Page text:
If you say "Alicia and I" and you should have said "Alicia and me," I'll forgive that. You should certainly take it upon yourself to know when to say "I" and when to say "me," (the cheat is to drop all other people from the sentence but you, and then say it and see which one you need) but you're not completely embarrassing yourself.

When you say, "Me and Alicia were going to work on that," that's embarrassing.

No matter how talented and how intelligent you are, you're going to have a major blockade in front of you until you correct that shit. I'm never going to put you in an important client presentation, because I don't want them to think we have little kids working on their account.

Oh, on a related topic, all those "likes" you put in every sentence? Unless you want me to keep treating you as a sixth grader, cut that shit out too.

ADDENDUM: Some residents of Smartassia have left comments referencing the "me and..." structure used in song lyrics, such as "Me and My Shadow," "Me and Bobby McGee," and "Me and You and a Dog Named Boo." Obviously I was talking about everyday speaking, particularly within a business setting, but I tell you what: If you can sing like Janis, you get a pass on my "me and" rant. Of course, only when you're singing. And rhyming.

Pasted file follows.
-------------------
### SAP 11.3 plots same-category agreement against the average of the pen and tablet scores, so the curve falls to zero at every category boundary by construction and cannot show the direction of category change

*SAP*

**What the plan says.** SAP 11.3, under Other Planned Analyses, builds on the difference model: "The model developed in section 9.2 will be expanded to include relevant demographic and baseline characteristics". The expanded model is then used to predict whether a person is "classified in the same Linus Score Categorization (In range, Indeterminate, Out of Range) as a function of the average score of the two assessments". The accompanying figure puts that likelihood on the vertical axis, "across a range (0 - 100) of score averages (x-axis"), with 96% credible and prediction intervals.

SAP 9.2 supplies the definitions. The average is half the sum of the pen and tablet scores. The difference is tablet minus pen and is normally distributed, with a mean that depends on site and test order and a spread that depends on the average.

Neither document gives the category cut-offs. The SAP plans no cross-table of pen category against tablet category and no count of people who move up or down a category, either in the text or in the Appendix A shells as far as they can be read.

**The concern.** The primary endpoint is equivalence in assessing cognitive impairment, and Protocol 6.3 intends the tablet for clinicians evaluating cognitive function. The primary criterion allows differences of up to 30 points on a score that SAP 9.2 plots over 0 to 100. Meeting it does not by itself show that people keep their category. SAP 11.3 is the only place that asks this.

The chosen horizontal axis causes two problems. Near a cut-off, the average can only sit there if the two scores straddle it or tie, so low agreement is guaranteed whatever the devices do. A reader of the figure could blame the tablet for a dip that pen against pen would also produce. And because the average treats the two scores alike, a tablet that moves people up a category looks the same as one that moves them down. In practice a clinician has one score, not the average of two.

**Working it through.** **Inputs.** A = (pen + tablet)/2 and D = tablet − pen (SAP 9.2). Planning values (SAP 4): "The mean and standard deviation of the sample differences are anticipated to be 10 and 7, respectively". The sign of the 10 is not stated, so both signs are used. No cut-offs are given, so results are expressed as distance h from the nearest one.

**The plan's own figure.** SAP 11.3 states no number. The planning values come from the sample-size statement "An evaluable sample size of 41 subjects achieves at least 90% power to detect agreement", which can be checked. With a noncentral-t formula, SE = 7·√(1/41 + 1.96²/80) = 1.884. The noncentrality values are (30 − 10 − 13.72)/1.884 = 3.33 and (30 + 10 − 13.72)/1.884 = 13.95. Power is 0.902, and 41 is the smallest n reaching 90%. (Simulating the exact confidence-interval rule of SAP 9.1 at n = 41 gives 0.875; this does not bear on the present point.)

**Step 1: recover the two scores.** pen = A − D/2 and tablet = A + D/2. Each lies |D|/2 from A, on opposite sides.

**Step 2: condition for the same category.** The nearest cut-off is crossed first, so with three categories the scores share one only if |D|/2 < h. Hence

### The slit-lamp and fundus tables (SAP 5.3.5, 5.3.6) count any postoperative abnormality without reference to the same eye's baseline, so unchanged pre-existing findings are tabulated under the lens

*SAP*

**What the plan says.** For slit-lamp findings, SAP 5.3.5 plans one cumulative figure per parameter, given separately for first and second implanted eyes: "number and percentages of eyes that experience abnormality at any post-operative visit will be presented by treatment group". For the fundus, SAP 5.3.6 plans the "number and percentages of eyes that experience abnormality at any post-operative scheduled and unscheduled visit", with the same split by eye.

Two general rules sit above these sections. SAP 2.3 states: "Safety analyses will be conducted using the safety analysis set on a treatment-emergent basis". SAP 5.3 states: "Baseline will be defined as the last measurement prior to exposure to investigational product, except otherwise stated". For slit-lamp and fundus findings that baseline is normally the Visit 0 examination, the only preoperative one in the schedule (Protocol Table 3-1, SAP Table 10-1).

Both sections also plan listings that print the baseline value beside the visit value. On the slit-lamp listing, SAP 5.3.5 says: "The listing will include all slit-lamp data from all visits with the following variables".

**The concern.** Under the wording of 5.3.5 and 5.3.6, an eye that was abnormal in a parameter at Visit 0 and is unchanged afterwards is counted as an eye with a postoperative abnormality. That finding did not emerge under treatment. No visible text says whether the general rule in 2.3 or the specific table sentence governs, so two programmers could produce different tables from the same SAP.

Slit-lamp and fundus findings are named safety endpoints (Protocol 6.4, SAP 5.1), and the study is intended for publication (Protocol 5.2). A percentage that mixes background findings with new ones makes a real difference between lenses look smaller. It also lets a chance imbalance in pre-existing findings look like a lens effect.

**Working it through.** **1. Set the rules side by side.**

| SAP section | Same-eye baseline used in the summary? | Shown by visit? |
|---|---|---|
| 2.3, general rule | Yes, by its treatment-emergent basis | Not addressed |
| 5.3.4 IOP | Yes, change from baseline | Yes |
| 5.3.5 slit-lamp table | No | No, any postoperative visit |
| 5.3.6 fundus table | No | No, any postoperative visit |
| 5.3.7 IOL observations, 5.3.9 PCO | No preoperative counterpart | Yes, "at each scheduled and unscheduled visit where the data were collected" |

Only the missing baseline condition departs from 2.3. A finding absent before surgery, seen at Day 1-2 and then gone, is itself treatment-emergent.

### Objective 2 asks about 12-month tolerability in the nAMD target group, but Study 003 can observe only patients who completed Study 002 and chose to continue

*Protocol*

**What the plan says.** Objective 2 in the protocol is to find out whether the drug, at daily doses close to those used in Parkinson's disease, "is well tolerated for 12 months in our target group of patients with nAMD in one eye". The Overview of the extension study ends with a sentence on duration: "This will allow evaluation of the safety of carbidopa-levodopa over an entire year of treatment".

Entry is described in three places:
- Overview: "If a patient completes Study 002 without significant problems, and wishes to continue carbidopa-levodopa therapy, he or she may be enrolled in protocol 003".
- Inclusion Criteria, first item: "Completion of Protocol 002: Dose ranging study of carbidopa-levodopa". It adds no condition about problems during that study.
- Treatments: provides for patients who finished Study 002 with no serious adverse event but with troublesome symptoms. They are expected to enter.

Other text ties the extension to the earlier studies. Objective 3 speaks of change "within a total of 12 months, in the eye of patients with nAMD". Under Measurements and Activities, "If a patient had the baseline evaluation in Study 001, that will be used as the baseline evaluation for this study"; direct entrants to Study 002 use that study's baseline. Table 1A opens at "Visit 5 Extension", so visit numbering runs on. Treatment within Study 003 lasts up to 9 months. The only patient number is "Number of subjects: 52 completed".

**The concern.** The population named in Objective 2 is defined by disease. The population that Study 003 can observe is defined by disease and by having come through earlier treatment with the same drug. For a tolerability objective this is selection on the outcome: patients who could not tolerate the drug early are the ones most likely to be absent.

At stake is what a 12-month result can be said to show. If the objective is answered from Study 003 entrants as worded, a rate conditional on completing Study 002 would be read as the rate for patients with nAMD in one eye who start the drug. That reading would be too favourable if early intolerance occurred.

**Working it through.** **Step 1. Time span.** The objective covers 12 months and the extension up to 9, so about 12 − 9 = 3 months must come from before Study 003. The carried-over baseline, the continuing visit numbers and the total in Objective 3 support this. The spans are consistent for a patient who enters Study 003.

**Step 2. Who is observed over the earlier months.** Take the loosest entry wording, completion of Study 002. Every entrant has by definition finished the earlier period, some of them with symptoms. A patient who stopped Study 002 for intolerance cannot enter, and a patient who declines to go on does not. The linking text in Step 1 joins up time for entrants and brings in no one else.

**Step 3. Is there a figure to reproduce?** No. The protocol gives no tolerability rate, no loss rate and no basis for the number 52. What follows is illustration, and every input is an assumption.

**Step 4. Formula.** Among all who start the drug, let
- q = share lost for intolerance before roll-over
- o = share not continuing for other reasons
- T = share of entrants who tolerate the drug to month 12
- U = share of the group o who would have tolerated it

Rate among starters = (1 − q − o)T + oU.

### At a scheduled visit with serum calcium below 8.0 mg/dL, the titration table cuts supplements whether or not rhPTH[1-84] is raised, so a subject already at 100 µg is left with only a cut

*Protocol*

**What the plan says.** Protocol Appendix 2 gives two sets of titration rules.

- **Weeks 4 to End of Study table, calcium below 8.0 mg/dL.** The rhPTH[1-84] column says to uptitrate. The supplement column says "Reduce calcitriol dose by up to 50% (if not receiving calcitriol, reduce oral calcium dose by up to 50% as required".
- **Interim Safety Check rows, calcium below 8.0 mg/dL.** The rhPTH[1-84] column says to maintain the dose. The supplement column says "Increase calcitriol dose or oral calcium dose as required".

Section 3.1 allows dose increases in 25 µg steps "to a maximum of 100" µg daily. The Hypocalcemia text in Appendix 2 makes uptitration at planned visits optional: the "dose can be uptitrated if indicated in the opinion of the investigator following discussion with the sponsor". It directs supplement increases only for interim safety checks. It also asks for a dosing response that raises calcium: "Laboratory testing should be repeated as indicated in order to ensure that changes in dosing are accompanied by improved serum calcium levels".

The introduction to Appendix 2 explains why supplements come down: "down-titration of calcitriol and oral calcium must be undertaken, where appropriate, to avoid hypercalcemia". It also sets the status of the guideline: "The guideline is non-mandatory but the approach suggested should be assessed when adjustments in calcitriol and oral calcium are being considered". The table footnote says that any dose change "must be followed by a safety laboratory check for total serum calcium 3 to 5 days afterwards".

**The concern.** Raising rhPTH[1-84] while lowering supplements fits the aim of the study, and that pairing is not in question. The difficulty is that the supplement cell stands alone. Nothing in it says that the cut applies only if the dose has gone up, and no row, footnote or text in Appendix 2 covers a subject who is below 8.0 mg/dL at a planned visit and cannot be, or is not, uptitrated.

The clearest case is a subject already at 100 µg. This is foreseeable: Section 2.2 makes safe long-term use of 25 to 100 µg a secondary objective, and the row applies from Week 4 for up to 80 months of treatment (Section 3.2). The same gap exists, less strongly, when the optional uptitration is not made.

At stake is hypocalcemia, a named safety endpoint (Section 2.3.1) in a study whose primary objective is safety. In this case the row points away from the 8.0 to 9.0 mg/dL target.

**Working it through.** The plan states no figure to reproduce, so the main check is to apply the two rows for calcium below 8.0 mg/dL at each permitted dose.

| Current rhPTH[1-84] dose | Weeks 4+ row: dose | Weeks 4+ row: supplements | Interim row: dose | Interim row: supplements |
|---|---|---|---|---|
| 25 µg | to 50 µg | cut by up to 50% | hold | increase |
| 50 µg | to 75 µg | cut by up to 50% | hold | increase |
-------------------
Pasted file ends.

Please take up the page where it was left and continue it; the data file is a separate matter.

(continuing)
ADDENDUM 2: Just listened to "Me and You and a Dog Named Boo" for the first time in decades. That's a horrible song, Jodi. Almost makes me revoke my Janis pass. Fucking Kent Lavoie.

Wednesday, July 25, 2007

I'm brave, daring, just and loyal.

I'm mindbogglingly busy at work lately, so no time for my usual brilliance. I did, however, swipe this from Eden.

Your Score: Gryffinpuff!

You scored 28% Slytherin, 12% Ravenclaw, 48% Gryffindor, and 44% Hufflepuff!

You might belong in Gryffindor,

Where dwell the brave at heart,

Their daring, nerve, and chivalry

Set Gryffindors apart.

You might belong in Hufflepuff,

Where they are just and loyal

These patient Hufflepuffs are true

And unafraid of toil.

In this instance, it would be prudent for you to make your own decision between the two! After all, as wise Albus Dumbledore says, "It is our choices . . . that show what we truly are, far more than our abilities."

Link: The Sorting Hat Test written by leeannslytherin on OkCupid Free Online Dating, home of the The Dating Persona Test

Monday, July 23, 2007


I'm typically not a jargon or buzzword guy. Matter of fact, I typically go out of my way to not use them at all. But something about this word I really like.


It perfectly describes the parameters people put on their willingness to act in a "green" manner.

Recycling has become, at least in larger cities, incredibly convenient. Here in Denver we have big purple trash cans on wheels. We put all our recyclables in that big, wheel it out to the curb with the trash every other week, and the city picks it up. No sorting whatsoever. Due to the incredibly high level of greenvenience, recycling has gone up 40% in our city since they initiated the big purple bins.